And surely such a deliberate act would compromise the integrity of the Premier League by unfairly weighting the match in favour of Hull.

United and Ferguson will no doubt counter that they are fielding their strongest team in the circumstances and the result will not necessarily be affected.

In fact, in the past Fergie has argued that the under-strength team he put out should have been good enough to beat the opposition.

Take the game of May 13, 2007 for example. Manchester United faced West Ham at Old Trafford in a match the Hammers had to win to have any chance of staying up.

Until that day, United, who had already won the title, had lost just one league game at home all season — to Arsenal — while West Ham had won three of their away games.

Form and the bookies said that this was just another day at the office for United until the teamsheets were handed to the referee.

With an FA Cup final to prepare for, Ferguson rested Nemanja Vidic and Rio Ferdinand and left Cristiano Ronaldo, Paul Scholes and Ryan Giggs on the bench.

West Ham won 1-0 thanks to a goal by a certain Carlos Tevez, while Sheffield United lost to Wigan and were relegated to the Championship.

Ferguson called Blades manager Neil Warnock the next day to apologise — kind of.

“We battered them, Neil,” he said. “We had 25 shots. The team was good enough to win. I can’t tell you how sorry I am.”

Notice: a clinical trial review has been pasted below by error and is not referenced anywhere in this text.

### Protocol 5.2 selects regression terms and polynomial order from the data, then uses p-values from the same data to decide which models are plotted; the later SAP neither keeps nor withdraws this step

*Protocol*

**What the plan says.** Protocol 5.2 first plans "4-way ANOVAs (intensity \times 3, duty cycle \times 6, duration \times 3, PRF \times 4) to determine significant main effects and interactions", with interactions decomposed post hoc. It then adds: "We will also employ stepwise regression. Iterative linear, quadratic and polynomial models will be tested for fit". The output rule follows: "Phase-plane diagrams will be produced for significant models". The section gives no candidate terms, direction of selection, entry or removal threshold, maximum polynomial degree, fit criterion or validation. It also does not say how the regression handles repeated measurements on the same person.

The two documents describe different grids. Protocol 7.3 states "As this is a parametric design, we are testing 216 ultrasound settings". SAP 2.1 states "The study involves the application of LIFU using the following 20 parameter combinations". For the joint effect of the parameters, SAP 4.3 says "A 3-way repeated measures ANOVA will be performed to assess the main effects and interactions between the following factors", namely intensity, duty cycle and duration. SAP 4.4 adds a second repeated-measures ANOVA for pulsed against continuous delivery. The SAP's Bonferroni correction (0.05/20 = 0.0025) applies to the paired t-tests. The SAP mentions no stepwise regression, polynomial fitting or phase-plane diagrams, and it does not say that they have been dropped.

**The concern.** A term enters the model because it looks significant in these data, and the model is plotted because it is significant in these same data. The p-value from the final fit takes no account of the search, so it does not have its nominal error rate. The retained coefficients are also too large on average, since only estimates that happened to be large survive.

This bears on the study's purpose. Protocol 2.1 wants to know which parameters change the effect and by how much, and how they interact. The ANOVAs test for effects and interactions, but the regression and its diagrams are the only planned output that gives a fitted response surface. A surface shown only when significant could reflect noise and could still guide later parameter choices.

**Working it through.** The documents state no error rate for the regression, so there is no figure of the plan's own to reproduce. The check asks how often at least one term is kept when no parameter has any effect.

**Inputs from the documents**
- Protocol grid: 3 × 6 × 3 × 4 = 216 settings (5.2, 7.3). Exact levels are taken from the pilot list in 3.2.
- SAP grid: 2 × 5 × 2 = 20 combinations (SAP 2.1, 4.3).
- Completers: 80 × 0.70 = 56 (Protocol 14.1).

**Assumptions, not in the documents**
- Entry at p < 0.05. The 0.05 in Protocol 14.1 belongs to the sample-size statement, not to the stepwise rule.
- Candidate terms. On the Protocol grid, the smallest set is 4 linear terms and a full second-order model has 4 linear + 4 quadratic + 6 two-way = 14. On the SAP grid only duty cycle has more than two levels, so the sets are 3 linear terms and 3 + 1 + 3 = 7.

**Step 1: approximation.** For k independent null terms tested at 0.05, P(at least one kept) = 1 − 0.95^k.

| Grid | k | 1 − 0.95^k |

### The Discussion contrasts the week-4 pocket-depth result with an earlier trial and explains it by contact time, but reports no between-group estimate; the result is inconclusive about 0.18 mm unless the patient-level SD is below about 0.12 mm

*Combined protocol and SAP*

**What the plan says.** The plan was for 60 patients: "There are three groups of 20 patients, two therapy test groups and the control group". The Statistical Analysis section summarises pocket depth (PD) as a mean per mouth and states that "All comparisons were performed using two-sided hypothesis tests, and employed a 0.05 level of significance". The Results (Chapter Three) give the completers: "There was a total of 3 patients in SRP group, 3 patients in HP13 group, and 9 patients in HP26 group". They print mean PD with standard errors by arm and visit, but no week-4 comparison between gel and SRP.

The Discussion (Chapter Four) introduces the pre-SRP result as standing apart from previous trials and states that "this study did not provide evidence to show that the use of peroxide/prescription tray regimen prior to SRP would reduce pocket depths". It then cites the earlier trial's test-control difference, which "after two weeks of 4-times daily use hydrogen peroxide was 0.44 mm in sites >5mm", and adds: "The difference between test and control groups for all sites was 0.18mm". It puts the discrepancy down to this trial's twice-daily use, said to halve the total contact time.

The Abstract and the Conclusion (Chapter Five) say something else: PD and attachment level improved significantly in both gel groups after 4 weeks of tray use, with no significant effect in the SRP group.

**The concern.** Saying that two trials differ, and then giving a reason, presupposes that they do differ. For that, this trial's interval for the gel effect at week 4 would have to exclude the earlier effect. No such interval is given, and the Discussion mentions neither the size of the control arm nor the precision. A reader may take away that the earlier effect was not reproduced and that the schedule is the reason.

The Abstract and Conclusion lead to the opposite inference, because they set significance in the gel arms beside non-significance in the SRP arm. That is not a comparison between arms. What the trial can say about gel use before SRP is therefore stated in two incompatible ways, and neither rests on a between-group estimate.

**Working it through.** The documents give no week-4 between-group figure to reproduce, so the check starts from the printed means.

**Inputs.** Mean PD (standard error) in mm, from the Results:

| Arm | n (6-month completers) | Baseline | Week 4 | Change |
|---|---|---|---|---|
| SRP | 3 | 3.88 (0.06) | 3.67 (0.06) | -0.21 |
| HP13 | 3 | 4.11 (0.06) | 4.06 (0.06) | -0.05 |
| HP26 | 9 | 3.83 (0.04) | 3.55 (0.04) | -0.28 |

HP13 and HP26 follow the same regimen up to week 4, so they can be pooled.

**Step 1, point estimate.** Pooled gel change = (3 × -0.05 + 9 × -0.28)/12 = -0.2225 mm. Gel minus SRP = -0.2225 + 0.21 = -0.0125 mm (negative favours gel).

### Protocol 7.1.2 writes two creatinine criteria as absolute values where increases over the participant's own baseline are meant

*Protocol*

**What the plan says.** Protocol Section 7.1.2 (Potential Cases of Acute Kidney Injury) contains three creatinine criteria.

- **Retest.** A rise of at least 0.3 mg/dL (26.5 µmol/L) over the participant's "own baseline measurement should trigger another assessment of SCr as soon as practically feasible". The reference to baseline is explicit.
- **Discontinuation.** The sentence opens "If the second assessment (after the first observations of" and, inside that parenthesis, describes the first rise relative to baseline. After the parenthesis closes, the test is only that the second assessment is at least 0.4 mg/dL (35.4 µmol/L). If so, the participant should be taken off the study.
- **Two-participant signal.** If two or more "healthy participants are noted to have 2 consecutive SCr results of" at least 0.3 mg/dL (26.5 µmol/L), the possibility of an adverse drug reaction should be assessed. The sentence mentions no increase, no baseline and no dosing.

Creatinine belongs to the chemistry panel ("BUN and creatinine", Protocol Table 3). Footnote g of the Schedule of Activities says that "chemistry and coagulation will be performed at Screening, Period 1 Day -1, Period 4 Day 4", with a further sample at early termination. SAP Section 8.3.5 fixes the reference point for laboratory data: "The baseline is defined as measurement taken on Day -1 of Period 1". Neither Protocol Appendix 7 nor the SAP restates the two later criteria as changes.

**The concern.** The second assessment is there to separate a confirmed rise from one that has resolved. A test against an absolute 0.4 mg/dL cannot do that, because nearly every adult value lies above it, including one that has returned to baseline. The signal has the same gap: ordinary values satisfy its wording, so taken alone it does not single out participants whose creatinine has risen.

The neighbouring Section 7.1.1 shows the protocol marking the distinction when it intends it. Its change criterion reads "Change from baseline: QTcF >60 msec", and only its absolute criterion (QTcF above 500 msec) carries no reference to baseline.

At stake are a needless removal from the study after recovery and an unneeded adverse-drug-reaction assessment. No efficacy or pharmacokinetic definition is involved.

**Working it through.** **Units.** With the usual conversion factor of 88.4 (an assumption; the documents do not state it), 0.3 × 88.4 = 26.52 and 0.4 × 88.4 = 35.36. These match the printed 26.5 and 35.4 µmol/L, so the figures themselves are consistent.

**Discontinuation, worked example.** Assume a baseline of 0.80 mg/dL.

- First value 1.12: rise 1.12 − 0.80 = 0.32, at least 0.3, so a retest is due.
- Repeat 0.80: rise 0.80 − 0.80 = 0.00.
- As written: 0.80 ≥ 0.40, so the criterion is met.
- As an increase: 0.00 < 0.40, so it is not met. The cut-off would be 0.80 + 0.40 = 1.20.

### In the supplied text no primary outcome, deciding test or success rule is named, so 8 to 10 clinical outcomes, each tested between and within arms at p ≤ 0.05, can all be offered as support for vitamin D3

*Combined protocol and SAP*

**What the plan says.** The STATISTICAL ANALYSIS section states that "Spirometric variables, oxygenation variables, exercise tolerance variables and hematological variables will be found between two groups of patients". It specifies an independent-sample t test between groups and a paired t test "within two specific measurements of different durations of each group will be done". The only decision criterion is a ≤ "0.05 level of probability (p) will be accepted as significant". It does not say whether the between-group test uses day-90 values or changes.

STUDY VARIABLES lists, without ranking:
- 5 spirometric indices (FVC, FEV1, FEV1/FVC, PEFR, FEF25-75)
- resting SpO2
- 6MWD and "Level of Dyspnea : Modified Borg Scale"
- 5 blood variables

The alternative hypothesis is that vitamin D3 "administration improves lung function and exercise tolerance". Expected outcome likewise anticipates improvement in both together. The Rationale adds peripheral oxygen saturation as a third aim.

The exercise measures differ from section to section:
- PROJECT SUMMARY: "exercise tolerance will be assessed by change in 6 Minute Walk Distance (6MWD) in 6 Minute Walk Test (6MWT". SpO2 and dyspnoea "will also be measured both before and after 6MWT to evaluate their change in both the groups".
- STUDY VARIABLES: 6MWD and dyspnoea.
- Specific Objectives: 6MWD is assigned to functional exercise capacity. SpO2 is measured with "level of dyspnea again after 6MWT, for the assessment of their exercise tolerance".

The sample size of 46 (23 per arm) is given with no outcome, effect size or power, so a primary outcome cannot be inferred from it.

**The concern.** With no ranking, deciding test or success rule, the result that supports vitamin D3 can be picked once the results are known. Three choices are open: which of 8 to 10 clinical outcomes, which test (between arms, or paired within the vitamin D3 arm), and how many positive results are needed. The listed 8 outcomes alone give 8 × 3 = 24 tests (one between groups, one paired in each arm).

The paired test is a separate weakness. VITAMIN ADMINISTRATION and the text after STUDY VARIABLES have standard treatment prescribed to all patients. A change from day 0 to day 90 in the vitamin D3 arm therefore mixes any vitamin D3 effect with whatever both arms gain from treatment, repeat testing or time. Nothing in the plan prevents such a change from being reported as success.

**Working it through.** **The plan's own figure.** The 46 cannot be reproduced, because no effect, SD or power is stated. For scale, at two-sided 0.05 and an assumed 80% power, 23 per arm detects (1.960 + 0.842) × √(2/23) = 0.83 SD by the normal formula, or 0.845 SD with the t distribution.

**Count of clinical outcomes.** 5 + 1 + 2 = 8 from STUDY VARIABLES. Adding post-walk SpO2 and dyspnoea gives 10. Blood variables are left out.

The fallout from that day still reverberates through English football as the Hammers have agreed to pay £15million in compensation to Sheffield United for ‘Tevezgate’.

Two years on and all the signs are that the Argentina striker will once again have a major say in who goes down on the final day.

Ironically, this time it could be his absence from the field which proves crucial, as Fergie once again looks to protect his stars.

But if an under-strength United side lose and Hull stay up, what happens next could make Tevezgate look like a bunfight at a toddler’s birthday party.

It only takes one club to make an official complaint to the Premier League, which the board would then consider.

If one or more clubs back the protest — and the feeling is that at least six will, for starters — the authorities would then ask for submissions from all parties.

Charges could then be brought against United, followed by a decision whether to proceed with disciplinary action.

All of this, remember, is unprecedented for this particular breach of rules but, if it were pursued, then further action couldn’t be ruled out.

For example, any club relegated as a direct result of United’s team selection would have grounds to sue for compensation similar to those Sheffield United cited.

The Blades successfully showed that striker Tevez’s contribution was a major factor in keeping West Ham up.

Proving the same of a game after 10 rookies are fielded should not be too difficult.

At the heart of this controversial scenario, one man has the power to remove any whiff of controversy.

His 37 major honours to date and a third Champions League trophy to play for, are proof enough that, when it comes to a contest, Ferguson is pound for pound the greatest of the greats.

He is rightly lauded for his brilliance, renowned for uncontrolled ambition and admired for the way he transmits those qualities to his players.

Maybe his methods can occasionally jar with others but the fact is that, when Fergie wins, he wins fair and square.

His haul of trophies has made him the greatest manager in the history of the game.

As such, maybe he should just ask himself not what he might do, but what he should do.